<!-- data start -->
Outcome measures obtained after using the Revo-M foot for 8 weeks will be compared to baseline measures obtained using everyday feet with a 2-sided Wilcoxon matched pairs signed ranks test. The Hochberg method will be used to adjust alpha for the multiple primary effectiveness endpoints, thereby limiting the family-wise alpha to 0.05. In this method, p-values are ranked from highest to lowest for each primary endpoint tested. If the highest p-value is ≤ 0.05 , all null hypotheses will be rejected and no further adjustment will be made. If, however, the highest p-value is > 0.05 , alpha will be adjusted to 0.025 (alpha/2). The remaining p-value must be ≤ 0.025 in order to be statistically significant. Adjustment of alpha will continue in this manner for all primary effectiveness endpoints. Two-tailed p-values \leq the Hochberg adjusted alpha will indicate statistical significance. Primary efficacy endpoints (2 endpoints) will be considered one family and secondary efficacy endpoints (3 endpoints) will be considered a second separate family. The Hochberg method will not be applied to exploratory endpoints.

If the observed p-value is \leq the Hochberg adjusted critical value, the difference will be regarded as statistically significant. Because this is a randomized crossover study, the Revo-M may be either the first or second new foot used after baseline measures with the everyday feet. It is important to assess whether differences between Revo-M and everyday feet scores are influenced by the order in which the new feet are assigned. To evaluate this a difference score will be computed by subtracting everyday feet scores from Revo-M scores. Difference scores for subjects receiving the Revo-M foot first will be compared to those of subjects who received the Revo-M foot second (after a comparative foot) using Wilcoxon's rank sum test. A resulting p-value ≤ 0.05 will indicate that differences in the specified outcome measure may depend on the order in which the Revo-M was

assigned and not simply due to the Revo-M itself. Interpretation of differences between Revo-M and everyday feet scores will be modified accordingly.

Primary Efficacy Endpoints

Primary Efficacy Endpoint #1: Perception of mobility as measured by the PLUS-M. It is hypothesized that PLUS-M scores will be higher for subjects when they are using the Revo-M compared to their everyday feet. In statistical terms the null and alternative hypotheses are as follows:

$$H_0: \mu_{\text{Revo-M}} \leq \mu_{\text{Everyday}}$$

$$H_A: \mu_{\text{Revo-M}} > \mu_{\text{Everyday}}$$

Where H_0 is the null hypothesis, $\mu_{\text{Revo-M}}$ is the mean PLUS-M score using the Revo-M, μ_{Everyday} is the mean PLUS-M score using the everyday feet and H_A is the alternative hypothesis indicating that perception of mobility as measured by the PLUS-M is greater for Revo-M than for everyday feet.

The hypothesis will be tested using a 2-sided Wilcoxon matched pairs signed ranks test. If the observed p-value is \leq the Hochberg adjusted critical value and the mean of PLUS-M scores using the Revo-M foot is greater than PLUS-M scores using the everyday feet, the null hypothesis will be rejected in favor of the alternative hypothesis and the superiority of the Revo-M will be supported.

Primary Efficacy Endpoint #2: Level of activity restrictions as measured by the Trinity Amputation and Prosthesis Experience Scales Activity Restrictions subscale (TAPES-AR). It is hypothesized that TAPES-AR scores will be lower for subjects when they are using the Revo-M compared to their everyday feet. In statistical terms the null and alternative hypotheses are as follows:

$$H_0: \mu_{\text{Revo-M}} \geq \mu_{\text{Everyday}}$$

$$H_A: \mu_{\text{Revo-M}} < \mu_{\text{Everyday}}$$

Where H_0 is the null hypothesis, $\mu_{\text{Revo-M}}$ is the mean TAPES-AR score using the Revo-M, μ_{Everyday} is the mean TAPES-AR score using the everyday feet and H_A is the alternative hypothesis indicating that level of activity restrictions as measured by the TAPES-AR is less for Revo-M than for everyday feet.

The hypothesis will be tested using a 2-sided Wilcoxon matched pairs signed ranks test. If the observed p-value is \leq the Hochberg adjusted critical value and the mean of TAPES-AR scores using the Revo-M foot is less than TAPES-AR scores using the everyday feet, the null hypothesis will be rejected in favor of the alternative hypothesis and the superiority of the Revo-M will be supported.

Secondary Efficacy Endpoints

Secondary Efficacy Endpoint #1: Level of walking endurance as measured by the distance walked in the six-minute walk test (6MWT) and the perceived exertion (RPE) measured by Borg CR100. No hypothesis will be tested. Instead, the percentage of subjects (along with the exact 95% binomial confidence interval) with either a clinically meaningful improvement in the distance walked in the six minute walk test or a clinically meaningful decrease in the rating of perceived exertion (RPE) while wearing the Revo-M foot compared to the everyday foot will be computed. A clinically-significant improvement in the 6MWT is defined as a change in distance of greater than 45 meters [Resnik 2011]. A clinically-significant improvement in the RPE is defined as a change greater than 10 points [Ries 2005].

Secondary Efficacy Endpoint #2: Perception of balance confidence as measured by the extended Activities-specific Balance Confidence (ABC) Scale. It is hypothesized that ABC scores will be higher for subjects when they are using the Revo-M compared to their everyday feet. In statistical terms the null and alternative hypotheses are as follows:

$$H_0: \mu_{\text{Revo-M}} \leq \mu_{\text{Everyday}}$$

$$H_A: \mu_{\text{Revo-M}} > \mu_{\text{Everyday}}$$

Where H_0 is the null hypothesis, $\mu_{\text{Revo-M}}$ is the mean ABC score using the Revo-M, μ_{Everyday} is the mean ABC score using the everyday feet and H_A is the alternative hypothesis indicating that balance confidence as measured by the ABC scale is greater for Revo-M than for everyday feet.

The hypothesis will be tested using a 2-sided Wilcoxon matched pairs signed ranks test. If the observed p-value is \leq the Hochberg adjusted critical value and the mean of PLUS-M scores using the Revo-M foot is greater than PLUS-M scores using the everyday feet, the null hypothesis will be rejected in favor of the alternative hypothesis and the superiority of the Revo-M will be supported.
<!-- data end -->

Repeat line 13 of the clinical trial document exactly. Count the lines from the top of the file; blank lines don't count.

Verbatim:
Where H_0 is the null hypothesis, $\mu_{\text{Revo-M}}$ is the mean TAPES-AR score using the Revo-M, μ_{Everyday} is the mean TAPES-AR score using the everyday feet and H_A is the alternative hypothesis indicating that level of activity restrictions as measured by the TAPES-AR is less for Revo-M than for everyday feet.